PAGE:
Oddly, Arellano portrays Mexicans in Mexico as "ossified" and Americans as the dynamic commodifiers, a gross injustice to both Mexican culinary creativity and the relative successes of the Mexican economy in much of the 20th century. Among other misunderstandings, burritos were popular in the United States well before Chipotle, which, by the way, had little of its growth in the 1990s.


It Takes a Village

Why Africa won't wait for Western do-gooders to save a continent.

As the leaders of the Millennium Villages Project (MVP) in Africa, we were both amused and frustrated to read Paul Starobin's critical portrait of Jeffrey Sachs's plan to end poverty ("Does It Take a Village?," July/August 2013). The jibes come mostly from a familiar set of academics and critics who, like the author, have neither visited an MVP site nor discussed the project with the African leaders involved. Starobin did not speak to us or other Africa-based MVP coordinators, even though the project's communications director repeatedly asked him to do so.

This strikes us as an irresponsible way to report on an African-run project. Our aim in the Millennium Villages is to fight poverty and save lives here on this continent. The critics in Washington tell us to take small steps. But why should we go slowly in the fight against malaria, AIDS, and lack of safe water when these problems can be solved more quickly and comprehensively? Before outside observers tell us once more to wait on randomized trials of already proven innovations, let them come here to see what can be accomplished now.

Already, governments around Africa are embracing the MVP, adopting its methods, and showing confidence in scaling up the project. Several countries, for instance, recently accepted a major financing package worth tens of millions of dollars from the Islamic Development Bank. If Starobin had spoken with African leaders, he would have learned how the project is helping countries solve major problems by encouraging them to set national policies that support the poor and sick. The large-scale distribution of malaria-fighting bed nets across villages and the expansion of community health centers are but two examples.

Eight years ago, the leaders of the MVP, including Sachs and our colleagues working in the villages, stated that the United Nations Millennium Development Goals can be achieved even in the very poorest "hunger hot spots" of rural Africa. We disagreed with advice to tackle these problems in a slow, piecemeal fashion, as if Africa were the subject of a classroom experiment. And we still do. With the help of the MVP, our continent is solving its problems through cutting-edge technology and science, markets, and government programs -- all of which explains why more and more countries are joining Sachs's project. If Foreign Policy had cared to look at the real situation on the ground, it would have told its readers the truth.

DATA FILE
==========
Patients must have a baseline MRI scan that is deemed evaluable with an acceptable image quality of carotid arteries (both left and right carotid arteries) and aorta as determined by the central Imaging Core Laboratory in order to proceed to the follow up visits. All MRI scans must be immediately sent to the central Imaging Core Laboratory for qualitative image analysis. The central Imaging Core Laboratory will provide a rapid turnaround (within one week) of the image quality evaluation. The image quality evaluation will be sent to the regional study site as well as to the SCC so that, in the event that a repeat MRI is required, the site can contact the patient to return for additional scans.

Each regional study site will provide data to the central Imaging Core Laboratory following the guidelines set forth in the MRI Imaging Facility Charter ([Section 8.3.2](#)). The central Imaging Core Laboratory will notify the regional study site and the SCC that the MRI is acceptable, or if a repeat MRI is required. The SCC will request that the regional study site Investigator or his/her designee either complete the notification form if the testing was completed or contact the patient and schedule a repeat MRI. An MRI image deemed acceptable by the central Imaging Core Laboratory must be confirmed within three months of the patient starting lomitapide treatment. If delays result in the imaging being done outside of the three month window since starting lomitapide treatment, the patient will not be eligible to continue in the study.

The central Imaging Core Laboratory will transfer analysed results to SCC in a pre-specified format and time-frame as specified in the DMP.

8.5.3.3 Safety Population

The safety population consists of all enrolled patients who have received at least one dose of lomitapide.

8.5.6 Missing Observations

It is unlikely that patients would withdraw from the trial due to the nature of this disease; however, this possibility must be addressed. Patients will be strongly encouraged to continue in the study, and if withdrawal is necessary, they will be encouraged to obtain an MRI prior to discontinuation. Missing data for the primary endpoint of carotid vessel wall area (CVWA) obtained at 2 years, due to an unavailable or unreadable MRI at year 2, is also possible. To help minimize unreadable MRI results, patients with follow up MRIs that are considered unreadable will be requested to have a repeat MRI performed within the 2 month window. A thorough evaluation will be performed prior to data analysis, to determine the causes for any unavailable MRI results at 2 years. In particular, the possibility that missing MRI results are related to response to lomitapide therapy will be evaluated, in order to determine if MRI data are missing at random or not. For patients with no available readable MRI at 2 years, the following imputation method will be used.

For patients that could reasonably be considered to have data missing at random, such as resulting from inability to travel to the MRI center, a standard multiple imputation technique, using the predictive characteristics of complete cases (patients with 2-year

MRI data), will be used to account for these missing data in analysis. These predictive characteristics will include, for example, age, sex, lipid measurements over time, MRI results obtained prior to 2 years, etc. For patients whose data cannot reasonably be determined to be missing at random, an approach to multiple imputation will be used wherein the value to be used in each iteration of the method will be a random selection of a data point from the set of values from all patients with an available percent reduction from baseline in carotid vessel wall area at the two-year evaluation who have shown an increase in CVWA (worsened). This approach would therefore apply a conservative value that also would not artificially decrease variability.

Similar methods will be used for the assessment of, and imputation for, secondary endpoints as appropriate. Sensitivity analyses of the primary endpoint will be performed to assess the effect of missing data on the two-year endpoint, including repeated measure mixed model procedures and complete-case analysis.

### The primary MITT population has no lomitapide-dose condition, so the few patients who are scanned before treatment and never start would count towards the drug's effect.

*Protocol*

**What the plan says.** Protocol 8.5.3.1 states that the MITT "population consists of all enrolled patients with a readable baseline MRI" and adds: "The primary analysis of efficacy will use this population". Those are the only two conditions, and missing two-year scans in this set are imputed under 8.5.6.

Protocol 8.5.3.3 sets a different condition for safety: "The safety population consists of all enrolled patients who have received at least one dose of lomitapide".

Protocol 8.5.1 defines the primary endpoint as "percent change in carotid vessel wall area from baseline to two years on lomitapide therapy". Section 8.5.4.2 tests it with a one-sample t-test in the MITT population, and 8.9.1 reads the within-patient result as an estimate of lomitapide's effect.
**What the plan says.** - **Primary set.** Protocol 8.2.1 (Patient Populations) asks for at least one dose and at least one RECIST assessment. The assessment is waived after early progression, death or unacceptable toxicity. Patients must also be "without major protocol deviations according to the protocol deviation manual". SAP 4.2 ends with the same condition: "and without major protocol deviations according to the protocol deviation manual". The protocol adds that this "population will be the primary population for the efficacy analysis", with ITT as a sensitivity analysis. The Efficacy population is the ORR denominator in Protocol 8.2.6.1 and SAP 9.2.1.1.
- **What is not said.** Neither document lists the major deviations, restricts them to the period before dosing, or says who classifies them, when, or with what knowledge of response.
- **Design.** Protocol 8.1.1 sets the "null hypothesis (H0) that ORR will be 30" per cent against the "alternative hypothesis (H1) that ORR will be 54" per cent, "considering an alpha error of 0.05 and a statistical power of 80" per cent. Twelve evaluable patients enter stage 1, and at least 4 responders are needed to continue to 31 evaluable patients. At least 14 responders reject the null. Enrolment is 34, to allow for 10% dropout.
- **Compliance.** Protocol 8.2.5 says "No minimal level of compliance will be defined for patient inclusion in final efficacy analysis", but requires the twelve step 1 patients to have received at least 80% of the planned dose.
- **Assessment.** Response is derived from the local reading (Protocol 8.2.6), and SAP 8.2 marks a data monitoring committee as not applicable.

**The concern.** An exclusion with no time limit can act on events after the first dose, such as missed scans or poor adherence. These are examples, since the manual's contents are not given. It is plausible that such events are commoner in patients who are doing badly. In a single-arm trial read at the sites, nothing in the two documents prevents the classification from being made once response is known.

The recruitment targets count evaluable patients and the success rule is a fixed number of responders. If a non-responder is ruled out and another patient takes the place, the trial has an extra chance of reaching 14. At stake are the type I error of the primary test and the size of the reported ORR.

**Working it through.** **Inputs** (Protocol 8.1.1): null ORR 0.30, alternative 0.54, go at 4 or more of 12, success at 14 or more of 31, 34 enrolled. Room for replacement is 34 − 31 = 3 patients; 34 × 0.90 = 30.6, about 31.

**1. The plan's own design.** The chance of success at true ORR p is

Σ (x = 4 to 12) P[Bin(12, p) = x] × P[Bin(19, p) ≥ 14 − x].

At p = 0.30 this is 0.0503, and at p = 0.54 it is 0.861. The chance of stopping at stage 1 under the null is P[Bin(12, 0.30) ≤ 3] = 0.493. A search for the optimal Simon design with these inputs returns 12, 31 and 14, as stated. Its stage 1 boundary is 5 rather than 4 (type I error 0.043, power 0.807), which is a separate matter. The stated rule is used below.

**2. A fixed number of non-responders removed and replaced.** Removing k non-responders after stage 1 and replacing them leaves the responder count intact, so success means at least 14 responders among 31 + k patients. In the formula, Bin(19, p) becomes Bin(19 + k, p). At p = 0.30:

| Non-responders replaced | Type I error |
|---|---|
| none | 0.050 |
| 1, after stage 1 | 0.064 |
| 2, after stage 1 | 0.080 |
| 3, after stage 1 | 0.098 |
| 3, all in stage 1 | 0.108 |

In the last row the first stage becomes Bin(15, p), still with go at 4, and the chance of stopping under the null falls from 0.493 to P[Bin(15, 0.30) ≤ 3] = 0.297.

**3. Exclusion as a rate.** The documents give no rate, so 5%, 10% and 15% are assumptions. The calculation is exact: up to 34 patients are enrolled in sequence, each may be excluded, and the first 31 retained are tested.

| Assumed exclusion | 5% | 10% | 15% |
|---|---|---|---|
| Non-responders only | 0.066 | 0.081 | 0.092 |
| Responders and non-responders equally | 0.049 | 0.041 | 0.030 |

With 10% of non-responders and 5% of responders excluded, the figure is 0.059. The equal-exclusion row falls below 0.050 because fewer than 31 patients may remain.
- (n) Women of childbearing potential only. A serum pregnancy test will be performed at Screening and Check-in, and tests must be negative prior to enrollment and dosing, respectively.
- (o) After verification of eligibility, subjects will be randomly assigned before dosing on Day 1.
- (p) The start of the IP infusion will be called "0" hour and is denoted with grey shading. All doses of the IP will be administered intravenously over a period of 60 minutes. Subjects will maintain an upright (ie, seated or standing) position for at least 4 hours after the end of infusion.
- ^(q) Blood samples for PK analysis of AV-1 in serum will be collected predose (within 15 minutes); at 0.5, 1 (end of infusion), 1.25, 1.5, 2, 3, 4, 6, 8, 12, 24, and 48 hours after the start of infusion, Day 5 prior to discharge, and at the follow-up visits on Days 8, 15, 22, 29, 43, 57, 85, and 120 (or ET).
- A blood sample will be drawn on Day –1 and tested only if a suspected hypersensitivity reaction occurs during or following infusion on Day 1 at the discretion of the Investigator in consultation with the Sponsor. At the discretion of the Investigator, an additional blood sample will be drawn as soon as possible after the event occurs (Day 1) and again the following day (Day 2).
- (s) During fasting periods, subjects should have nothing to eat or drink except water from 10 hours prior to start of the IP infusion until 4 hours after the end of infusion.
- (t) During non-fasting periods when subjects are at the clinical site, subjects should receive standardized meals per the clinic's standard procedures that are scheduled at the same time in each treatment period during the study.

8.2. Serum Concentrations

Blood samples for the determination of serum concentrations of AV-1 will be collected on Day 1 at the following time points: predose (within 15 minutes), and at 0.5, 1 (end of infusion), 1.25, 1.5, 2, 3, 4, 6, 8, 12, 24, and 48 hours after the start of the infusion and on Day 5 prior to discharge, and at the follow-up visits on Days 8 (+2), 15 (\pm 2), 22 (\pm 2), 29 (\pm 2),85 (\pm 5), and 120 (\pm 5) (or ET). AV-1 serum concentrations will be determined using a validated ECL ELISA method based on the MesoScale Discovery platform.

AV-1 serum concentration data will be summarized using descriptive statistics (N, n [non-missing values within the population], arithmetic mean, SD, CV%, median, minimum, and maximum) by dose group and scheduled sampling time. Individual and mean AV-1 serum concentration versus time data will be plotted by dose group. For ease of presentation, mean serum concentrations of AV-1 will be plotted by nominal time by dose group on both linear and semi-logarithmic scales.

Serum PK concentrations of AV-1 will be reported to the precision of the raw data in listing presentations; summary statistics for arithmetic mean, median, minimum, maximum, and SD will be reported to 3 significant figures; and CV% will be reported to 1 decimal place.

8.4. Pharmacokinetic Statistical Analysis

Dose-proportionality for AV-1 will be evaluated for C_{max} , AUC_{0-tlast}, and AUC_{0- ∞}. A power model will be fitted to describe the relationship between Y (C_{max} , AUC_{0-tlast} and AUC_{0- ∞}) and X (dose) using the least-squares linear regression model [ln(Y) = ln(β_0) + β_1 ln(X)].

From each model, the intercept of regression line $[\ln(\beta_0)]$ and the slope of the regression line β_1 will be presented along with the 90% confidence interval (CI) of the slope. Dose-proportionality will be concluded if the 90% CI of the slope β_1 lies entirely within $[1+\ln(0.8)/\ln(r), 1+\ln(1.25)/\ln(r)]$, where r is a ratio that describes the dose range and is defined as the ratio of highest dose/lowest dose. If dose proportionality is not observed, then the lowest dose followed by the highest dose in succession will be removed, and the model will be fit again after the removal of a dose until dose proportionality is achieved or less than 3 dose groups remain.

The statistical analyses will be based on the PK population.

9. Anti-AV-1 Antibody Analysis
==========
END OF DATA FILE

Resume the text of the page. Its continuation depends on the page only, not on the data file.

Director, Columbia Global Centers, Africa
Nairobi, Kenya
Director, MDG Center West and Central Africa
Dakar, Senegal

Paul Starobin replies:

Belay Begashaw and Amadou Niang claim that my article's criticism of the Millennium Villages Project comes mostly from academics who have never visited a single MVP site. That is simply not true. Economist Edward Miguel at the University of California, Berkeley, and Nancy Birdsall of the Center for Global Development, both of whom are quoted in the article as MVP critics, have made site visits to MVP villages and have written about their findings. Miguel, in a chapter of his 2008 co-authored book, Economic Gangsters: Corruption, Violence, and the Poverty of Nations, drew on his visit the previous year to the Sauri Millennium Village in Kenya, and Birdsall wrote in a 2012 blog post about her visit to the Koraro Millennium Village in Ethiopia.

As for the claim that I did not talk to Africa-based leaders about MVP, that is also not true. I interviewed a senior Kenyan government official, Charity Ngilu, who as health minister worked closely with Jeffrey Sachs to launch MVP in her country, and she is quoted in the article. I also interviewed Bright Kanyontore Rwamirama, a member of Uganda's parliament and a cabinet official who is closely involved with MVP in his country. In addition, an Africa-based writer, Sam Rich, visited the Ruhiira Millennium Village in Uganda and talked to project leaders there, expressly for the Foreign Policy article.

It is understandable that Begashaw and Niang take issue with pointed criticism of MVP, but they have no basis for saying that such criticism, as voiced in the article, is ill-informed.